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Concern over the 2019 novel coronavirus (2019-nCoV) is growing. It is vital that those on the frontlines be prepared. This article highlights several strategic goals and special considerations related to caring for a critically ill patient who can transmit a deadly disease to you, your staff, or others in your hospital.
Procalcitonin testing on admission seems to be a valuable piece of information for early risk assessment and ruling out bacterial co-infection in COVID-19 patients. Host Pamela M. Peeke, MD, MPH, is joined by Michael Broyles, PharmD, and Eric H. Gluck, MD, to explore this topic. Dr. Broyles is director of pharmacy and laboratory services at Five Rivers Medical Center in Pocahontas, Arkansas, USA, and Dr. Gluck is director of critical care services at Swedish Covenant Chicago in Chicago, Illinois, USA. This podcast is sponsored by Thermo Fisher Scientific.
Kyle B. Enfield, MD, and Paula Ferrada, MD, discuss Dr. Ferrada's talk from the 48th Critical Care Congress titled "Clostridium difficile: Sparring With Spores."
Current treatment recommendations and surgical options are discussed.
Dr. Ferrada is professor of surgery, surgical and trauma ICU medical director, and surgical critical care fellowship director at Virginia Commonwealth University in Richmond, Virginia, USA.
This podcast is supported by an unrestricted educational grant provided by Merck & Co., Inc.
Ludwig Lin, MD, speaks with Colin R. Cooke, MD, about the article, “The Burden of Influenza-Associated Critical Illness Hospitalizations,” published in the November 2014 issue of Critical Care Medicine. Dr. Cooke is an Assistant Professor of Pulmonary Critical Care Medicine in the Department of Medicine at the University of Michigan in Ann Arbor, Michigan. In this article, Dr. Cooke and coauthors use mathematical modeling and data to examine seasonal influenza and its relationship to critical illness hospitalizations.
Adam Keene, MD, MS, discusses his paper published in the January 2010 issue of Critical Care Medicine, titled “The Use of a Critical Care Consult Team to Identify Risk for Methicillin-Resistant Staphylococcus aureus Infection and the Potential for Early Intervention: A Pilot Study.” Keene is an assistant professor of medicine at the Albert Einstein College of Medicine and a medical intensivist working primarily in the medical ICU at Montefiore Medical Center in the Bronx, New York.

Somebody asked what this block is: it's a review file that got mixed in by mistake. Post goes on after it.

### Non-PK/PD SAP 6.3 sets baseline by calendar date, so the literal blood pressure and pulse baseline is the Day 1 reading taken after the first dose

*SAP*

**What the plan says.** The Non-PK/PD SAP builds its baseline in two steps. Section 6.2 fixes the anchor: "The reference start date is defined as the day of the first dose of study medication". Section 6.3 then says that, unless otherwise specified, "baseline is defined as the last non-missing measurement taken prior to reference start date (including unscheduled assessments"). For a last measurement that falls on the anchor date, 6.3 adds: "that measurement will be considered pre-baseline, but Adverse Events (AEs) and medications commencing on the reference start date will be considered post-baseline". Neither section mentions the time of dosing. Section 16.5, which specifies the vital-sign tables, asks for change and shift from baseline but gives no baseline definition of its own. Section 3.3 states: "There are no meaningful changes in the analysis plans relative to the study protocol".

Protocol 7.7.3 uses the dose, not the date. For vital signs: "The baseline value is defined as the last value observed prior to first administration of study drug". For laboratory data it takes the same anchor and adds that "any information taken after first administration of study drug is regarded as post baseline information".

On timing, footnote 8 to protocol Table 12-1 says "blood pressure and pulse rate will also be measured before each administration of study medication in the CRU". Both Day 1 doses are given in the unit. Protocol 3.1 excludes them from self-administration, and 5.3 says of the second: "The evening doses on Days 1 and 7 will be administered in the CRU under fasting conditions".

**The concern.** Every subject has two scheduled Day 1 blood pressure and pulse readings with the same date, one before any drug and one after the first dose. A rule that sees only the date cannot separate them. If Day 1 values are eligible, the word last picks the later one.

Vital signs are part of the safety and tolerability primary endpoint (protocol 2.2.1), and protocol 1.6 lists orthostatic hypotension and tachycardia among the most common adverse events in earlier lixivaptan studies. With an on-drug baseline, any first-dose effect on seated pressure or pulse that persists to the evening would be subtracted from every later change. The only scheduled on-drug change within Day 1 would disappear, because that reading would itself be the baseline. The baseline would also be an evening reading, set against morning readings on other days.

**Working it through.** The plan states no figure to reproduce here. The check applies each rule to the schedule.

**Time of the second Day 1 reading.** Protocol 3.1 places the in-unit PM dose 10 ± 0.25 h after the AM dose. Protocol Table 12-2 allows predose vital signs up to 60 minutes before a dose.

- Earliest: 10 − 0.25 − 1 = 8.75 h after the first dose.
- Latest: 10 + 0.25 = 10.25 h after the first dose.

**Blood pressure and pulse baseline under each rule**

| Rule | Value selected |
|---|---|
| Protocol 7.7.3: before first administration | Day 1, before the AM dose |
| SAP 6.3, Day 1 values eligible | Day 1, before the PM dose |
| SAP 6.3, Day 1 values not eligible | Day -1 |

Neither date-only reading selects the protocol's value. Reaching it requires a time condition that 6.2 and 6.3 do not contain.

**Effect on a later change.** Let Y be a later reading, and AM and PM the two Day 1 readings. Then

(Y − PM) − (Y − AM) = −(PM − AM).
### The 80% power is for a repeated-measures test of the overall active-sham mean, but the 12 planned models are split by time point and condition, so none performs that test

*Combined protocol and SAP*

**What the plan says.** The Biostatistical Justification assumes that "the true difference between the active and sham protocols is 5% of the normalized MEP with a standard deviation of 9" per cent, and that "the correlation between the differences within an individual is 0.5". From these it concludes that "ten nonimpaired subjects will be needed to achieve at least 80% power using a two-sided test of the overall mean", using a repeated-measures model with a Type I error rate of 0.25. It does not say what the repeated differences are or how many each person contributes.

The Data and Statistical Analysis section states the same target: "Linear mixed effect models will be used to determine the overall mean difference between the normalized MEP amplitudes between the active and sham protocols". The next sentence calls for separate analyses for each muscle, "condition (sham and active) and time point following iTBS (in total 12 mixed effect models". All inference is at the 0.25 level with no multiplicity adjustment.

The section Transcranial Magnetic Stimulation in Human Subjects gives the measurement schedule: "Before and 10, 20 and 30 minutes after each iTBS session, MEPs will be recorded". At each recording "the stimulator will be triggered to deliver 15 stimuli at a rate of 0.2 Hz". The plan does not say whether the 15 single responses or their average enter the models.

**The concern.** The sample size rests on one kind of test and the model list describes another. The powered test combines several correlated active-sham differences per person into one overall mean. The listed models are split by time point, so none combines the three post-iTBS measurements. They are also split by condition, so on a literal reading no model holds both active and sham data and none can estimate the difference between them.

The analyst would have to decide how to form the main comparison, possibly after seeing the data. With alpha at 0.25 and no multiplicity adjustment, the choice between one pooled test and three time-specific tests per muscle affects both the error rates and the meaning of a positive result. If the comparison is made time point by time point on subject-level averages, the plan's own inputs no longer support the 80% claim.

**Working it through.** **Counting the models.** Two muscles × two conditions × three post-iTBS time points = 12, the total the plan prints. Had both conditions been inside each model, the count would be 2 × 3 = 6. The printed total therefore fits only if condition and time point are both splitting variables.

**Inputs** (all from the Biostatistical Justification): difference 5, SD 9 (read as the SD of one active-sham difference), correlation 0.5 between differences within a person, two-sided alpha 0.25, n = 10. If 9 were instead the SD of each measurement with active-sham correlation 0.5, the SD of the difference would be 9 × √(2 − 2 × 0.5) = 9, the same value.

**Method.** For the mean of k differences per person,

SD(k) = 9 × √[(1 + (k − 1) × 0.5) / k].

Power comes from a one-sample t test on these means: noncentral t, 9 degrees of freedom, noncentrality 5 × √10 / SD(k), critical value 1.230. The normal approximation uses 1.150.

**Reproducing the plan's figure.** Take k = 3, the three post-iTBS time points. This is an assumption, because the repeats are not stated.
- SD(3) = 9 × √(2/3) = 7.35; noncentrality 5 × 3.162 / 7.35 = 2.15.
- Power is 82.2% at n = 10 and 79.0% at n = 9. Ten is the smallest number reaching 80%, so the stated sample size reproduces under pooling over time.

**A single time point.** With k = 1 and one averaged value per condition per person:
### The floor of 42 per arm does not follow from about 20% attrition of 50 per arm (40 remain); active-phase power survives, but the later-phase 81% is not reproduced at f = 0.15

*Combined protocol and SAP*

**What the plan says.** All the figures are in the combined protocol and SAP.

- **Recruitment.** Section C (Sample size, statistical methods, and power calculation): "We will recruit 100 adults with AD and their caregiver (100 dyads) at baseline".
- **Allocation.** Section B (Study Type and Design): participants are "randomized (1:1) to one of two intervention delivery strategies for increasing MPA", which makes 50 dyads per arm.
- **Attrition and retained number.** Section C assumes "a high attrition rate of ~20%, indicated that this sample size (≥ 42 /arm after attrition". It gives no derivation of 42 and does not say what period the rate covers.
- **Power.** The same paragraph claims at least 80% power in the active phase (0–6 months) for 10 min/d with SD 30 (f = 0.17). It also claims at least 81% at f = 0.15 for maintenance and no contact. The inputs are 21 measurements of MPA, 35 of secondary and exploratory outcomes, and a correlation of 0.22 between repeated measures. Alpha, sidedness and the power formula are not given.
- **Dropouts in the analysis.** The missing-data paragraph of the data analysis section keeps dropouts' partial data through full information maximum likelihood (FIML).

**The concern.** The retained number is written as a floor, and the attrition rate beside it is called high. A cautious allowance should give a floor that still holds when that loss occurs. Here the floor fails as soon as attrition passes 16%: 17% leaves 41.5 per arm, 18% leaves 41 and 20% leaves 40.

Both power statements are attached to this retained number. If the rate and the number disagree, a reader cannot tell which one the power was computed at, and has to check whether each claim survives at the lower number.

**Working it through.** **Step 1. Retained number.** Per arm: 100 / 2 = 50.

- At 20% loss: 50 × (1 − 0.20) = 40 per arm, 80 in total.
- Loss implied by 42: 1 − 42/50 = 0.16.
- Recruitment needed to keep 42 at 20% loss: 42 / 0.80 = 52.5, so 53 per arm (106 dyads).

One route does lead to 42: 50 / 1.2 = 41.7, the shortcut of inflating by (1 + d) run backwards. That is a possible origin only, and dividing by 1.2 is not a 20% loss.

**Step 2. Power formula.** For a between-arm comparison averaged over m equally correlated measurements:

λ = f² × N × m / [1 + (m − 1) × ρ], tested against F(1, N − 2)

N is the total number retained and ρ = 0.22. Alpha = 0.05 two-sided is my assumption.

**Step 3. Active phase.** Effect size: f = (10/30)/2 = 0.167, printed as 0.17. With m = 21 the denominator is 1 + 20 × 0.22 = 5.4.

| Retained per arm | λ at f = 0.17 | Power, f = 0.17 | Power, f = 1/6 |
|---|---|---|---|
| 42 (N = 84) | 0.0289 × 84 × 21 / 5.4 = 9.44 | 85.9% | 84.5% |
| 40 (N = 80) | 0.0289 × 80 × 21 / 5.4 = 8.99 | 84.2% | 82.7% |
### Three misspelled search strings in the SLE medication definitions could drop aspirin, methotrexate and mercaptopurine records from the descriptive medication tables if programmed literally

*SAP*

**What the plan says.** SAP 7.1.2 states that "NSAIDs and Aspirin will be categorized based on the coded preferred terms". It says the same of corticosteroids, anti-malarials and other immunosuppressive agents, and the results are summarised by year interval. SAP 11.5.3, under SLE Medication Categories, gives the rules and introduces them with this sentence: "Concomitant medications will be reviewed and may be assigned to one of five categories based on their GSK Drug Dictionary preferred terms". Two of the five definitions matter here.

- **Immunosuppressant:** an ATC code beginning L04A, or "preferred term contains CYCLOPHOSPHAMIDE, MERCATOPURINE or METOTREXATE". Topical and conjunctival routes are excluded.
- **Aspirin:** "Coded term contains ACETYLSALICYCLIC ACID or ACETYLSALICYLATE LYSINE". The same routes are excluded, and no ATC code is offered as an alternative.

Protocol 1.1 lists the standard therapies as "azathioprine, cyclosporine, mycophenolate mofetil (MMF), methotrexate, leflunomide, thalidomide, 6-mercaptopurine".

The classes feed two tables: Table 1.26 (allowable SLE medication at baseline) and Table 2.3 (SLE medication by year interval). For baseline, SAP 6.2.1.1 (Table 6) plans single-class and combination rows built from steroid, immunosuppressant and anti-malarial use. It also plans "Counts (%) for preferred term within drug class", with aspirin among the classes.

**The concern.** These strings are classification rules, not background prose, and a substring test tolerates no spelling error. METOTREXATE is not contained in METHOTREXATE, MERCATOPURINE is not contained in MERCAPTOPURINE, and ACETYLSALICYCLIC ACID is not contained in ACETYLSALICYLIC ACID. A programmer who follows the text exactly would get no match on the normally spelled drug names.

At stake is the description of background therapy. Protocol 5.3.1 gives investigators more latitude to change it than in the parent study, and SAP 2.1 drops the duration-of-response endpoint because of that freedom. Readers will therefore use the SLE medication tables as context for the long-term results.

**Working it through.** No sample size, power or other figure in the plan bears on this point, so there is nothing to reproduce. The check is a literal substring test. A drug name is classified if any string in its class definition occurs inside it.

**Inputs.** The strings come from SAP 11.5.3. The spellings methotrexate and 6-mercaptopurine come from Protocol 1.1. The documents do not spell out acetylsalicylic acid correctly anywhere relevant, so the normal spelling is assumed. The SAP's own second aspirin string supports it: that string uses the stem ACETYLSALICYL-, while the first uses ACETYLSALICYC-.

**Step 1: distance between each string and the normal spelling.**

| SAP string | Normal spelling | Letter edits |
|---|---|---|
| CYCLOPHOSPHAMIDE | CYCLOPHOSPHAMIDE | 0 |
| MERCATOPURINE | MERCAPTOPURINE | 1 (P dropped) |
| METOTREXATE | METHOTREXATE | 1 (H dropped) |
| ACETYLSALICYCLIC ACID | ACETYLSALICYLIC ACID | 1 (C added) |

Naomi O'Grady, MD clarifies the strain of the current virus, discusses the difference between a pandemic and an epidemic, and outlines the prescription therapies available specific to H1N1 Influenza. O'Grady is a senior staff physician in the Clinical Center's Critical Care Medicine Department and the medical director of the department's Vascular Access and Conscious Sedation Services at the National Institutes of Health. She also is an attending physician with the Pediatric Critical Care Medicine Department of the Children's National Medical Center and an assistant professor in the Department of Internal Medicine's Division of Infectious Diseases at Johns Hopkins University School of Medicine. This podcast is the third in a series focused on the H1N1 Influenza outbreak.
John H. Beigel, MD, clarifies the definition of influenza and discusses the evolution of viruses, speculation on the mode of transmission and the role of vaccines and therapies as they relate to H1N1 Influenza. The conversation references his recent publication in Critical Care Medicine (Beigel JH. Influenza. Crit Care Med. 2008; 36:2660-2666). Beigel is Director of Clinical Research at MacroGenics, Inc. in Rockville, Maryland, and a volunteer consultant at the National Institute of Allergy and Infectious Diseases at the National Institutes of Health. This podcast is the second in a series focused on the H1N1 Influenza outbreak.
Randy S. Wax, MD, discusses the current outbreak of H1N1 Influenza, the triage protocol for critical care during an influenza epidemic, the public's role in taking necessary precautions, and educational resources that are available. The background materials cited in this podcast can be found online at Christian MD, Hawryluck L, Wax RS et al. Development of a triage protocol for critical care during an influenza pandemic. CMAJ. 2006;175;1377-1381 and the International Society for Infectious Diseases. Wax is an intensivist at Mount Sinai Hospital in Toronto, Ontario, Canada, and Assistant Professor of Medicine at the Faculty of Medicine, University of Toronto. He has multiple areas of expertise, including disaster management. This podcast is the first in a series focused on the H1N1 Influenza outbreak.
Peter Pronovost, MD, PhD, FCCM, discusses his article published in the December 28 issue of the New England Journal of Medicine, titled "An Intervention to Decrease Catheter-Related Bloodstream Infections in the ICU." Dr. Pronovost and researchers showed through this study that simple measures, such as hand washing, can have a dramatic effect in reducing bloodstream infections. They focused on improved teamwork between doctors, nurses and other intensive care unit professionals, collecting data from 103 Michigan hospitals for up to 18 months.